“I got choked up and emotional – and I’m starting to get that way now just talking about it. Someone said our beer is the best – and it’s true, it’s fucking cool.”

What pleases Wood is this massive success is a result of applying equal attention to all his beers, ensuring each in the portfolio is as good as it can be – he has a vision that each beer will have its own fan base.

“We’re always tweaking. The biggest tweakers have been Divine Wind and Uprising – they are the newest ones and I want them to be cult beers. I want people to say ‘this is the one I like’. People say that about Halo, Knife Party and C!tra – but I want these other ones to be up there as part of the vocabulary.”

Uprising, a New Zealand pale ale, will certainly garner a wider audience especially as it’s no longer tagged “west Auckland pale ale” much to the disappointment of loyal westies! He’s also tweaking for consistency, something drinkers always appreciate.

“As the harvest changes, malt can change and hops can change – so you’re always tweaking depending on what the specs are when the ingredients come in. You’re tweaking for consistency – so it comes out tasting like the last batch did.”

All this comes as Liberty celebrates its 10th year – having started out in a garage in New Plymouth, through a move back to Auckland where the beer was brewed at the Beer Fountain (Hallertau) for a while, before Wood moved to an industrial area in Helensville, where the brewery continues to grow.

Liberty’s rebrand is brilliant.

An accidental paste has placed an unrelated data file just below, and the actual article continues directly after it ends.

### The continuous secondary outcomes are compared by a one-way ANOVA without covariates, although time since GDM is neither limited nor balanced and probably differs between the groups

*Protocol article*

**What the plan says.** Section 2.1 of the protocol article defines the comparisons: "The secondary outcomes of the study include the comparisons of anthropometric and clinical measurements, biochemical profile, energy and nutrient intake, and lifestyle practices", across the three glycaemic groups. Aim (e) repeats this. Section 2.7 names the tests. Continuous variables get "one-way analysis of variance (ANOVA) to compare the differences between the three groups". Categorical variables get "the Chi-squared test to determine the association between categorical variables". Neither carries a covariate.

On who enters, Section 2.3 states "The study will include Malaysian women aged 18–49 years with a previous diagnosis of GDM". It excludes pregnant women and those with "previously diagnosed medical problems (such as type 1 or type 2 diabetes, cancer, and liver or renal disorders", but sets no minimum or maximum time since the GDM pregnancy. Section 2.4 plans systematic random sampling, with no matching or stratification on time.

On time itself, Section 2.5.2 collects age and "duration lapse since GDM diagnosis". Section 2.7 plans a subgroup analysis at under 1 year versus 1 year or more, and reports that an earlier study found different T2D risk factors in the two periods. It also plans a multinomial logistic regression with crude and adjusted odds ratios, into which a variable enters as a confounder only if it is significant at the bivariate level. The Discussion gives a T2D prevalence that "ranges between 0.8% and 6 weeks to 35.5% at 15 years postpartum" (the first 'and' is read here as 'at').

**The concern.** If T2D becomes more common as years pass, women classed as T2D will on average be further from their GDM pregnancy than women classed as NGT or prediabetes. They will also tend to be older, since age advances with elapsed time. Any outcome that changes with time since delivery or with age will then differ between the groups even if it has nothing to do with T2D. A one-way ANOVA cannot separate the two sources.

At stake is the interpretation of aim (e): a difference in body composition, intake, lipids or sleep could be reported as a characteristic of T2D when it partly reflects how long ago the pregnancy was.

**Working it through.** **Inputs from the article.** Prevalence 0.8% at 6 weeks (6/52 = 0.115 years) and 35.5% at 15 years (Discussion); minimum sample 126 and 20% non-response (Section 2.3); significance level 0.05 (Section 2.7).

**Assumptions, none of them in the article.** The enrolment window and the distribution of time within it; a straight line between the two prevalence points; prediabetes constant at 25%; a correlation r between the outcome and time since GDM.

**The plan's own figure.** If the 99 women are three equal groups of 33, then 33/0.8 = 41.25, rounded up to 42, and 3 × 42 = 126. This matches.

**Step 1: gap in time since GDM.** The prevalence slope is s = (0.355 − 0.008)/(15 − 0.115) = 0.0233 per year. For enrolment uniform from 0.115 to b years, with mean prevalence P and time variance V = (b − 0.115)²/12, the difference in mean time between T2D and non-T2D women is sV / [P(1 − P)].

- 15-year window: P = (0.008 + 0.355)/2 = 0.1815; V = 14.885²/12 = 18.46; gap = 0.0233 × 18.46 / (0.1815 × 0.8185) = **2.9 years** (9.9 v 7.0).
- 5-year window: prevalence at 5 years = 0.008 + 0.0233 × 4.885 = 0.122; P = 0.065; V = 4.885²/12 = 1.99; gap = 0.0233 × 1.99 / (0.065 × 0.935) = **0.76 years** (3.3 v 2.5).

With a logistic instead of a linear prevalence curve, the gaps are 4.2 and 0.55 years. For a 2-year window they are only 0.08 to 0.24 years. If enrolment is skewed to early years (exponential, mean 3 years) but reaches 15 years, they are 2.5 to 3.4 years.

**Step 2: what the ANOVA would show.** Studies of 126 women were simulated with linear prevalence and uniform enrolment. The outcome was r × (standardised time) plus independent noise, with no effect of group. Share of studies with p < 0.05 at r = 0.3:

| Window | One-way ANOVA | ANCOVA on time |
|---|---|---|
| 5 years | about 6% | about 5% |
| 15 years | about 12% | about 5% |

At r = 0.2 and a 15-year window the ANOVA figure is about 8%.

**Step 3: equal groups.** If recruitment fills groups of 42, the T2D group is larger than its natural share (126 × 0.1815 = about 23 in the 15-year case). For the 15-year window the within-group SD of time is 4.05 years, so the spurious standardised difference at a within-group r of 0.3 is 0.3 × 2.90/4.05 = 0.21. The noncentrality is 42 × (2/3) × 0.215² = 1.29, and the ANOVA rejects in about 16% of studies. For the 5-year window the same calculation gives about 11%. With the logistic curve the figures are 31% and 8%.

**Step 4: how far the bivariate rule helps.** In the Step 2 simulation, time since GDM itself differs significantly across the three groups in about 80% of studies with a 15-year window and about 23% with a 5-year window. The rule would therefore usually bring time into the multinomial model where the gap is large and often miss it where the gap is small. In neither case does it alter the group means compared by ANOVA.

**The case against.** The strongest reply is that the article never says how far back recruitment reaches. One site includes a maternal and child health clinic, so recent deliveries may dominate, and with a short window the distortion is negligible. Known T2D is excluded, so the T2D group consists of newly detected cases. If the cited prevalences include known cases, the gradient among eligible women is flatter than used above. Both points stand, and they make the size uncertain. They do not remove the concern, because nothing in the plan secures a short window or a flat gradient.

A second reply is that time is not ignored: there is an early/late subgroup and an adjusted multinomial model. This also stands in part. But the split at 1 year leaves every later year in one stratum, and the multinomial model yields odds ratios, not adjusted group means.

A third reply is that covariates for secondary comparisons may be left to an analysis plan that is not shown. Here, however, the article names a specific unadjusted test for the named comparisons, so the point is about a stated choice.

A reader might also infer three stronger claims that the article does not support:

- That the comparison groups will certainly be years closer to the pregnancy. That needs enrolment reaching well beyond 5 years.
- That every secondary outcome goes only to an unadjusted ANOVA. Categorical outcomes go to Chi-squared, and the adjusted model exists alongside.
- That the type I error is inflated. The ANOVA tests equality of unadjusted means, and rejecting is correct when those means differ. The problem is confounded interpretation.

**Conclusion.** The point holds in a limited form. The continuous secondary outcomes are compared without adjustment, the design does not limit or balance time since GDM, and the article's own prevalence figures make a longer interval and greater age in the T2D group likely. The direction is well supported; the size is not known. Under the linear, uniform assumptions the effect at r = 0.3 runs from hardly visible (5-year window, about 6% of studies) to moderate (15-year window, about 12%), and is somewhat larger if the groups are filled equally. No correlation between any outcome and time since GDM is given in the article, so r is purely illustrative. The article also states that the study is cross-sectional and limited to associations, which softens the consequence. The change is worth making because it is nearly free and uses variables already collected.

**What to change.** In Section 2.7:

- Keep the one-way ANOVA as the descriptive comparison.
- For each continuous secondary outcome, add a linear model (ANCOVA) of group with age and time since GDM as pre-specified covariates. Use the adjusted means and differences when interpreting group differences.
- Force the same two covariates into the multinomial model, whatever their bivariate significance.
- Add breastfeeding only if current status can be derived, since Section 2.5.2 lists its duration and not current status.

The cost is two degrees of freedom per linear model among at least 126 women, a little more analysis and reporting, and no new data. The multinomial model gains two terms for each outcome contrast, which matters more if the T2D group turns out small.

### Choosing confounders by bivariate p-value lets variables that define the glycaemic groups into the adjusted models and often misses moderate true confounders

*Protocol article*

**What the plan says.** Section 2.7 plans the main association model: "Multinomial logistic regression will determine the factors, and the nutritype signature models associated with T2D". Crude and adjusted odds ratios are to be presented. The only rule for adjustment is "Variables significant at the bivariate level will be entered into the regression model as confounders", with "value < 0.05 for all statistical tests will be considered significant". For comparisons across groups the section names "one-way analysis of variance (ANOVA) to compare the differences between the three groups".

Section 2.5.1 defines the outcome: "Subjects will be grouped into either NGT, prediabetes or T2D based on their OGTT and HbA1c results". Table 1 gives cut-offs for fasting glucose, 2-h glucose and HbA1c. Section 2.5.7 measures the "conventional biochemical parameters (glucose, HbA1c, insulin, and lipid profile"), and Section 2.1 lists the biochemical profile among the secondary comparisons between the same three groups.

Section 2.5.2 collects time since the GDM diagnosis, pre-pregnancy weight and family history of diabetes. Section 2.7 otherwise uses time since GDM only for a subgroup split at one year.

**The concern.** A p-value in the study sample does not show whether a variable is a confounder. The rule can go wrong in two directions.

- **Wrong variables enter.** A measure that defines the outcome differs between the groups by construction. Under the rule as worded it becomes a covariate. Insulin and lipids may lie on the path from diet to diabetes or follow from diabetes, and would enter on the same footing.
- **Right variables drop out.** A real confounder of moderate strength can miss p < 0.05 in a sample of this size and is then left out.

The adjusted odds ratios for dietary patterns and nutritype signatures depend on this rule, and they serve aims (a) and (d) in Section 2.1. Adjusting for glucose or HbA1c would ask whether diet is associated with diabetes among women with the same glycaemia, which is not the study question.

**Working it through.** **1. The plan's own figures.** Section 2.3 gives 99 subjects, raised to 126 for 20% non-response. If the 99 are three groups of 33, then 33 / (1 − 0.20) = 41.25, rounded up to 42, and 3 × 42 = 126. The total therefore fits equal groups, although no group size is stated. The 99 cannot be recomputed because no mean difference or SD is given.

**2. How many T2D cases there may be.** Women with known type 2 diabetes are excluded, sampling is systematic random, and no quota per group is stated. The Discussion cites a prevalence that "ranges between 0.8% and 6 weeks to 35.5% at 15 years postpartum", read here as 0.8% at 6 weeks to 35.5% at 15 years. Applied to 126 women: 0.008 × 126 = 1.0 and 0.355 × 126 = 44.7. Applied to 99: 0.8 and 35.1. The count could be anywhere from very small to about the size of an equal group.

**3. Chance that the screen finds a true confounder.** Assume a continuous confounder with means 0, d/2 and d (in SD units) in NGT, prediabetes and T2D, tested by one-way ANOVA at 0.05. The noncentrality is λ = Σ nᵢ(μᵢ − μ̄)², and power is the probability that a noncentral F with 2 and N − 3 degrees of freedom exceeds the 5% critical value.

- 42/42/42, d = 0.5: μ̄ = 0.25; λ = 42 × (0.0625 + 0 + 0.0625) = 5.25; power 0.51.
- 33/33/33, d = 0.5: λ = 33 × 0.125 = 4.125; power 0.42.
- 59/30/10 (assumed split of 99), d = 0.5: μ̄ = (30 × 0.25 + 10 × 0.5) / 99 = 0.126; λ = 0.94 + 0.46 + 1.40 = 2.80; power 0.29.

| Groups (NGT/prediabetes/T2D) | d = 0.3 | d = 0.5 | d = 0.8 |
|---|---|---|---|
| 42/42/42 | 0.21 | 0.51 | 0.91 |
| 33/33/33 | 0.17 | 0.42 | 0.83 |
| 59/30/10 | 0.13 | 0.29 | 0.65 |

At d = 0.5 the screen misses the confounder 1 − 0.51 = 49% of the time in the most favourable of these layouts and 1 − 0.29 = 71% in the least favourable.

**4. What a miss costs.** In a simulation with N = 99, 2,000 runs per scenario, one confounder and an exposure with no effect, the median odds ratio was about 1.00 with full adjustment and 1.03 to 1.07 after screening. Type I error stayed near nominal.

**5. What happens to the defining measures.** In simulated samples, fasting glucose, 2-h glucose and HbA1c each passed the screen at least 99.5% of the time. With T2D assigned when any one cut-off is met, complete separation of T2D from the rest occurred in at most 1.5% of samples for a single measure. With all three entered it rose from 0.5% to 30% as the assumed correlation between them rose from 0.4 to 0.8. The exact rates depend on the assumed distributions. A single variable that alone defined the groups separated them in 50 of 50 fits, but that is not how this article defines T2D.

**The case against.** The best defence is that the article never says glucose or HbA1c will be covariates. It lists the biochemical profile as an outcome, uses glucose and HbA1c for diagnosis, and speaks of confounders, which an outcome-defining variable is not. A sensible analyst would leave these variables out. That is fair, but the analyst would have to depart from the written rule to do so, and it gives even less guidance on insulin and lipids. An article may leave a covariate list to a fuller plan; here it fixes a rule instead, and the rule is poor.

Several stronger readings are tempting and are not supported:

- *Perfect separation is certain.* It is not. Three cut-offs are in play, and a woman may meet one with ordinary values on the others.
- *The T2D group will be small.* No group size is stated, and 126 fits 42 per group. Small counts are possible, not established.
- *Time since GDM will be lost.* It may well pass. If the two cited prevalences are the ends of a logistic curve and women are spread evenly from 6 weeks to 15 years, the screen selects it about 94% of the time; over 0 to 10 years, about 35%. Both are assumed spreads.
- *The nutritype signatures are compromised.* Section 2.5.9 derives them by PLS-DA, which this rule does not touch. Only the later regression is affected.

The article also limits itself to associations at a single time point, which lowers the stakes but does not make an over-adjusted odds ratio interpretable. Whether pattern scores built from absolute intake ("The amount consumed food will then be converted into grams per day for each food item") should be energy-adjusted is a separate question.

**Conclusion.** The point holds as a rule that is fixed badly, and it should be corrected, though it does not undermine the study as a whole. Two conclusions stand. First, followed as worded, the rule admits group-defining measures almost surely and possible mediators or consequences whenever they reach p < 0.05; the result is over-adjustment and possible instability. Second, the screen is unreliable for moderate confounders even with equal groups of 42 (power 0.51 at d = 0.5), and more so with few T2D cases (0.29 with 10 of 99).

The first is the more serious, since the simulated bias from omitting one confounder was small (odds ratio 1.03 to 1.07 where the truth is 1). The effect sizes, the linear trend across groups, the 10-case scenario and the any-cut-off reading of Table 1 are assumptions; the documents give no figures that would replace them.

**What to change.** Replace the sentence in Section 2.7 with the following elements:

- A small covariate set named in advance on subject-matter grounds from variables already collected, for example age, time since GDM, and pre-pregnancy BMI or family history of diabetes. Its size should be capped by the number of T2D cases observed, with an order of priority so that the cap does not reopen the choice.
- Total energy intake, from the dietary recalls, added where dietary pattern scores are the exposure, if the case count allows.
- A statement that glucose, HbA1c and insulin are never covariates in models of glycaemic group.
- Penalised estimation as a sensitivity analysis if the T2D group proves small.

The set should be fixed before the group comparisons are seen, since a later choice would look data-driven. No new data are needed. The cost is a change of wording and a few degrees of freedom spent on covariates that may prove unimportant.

The multitude of awards also included the packaging award and Wood was rapt to pick up that – mainly because it will stifle suggestions that the recent branding change was an attempt to cash in on the fame and glory. But the rebrand has been six months’ in the making and brings a more coherent feel to the range – with each beer represented by a different take on the up-raised arm and torch of the Statue of Liberty.

Wood knows, however, that this success will inevitably mean growth, but he doesn’t want Liberty to get too big for their boots.

While Liberty is seen as a big player in the market by many, they are actually a small team. “People think we’re a big brewery – but we’re not,” Wood says. Or as he succinctly put it when the entire crew of seven took to the stage to pick up their award – “this is us”.

Those magnificent seven produce and package around 700,000 litres a year. To put that in perspective, the medium-sized brewery category goes up to 2 million litres.

“We can do 800,000 without any extra stress to be fair – when we got back to the hotel we had a debrief with the guys and I said ‘this isn’t going to go to our heads’. We’re not going to do anything stupid, we’ve achieved our goal by proving we make the best beer in New Zealand and if the demand increases that’s fine – we can deal with a level of increased demand but it’s not going to change what we do. We have to keep being us.”

This article first appeared in the December issue of Pursuit of Hoppiness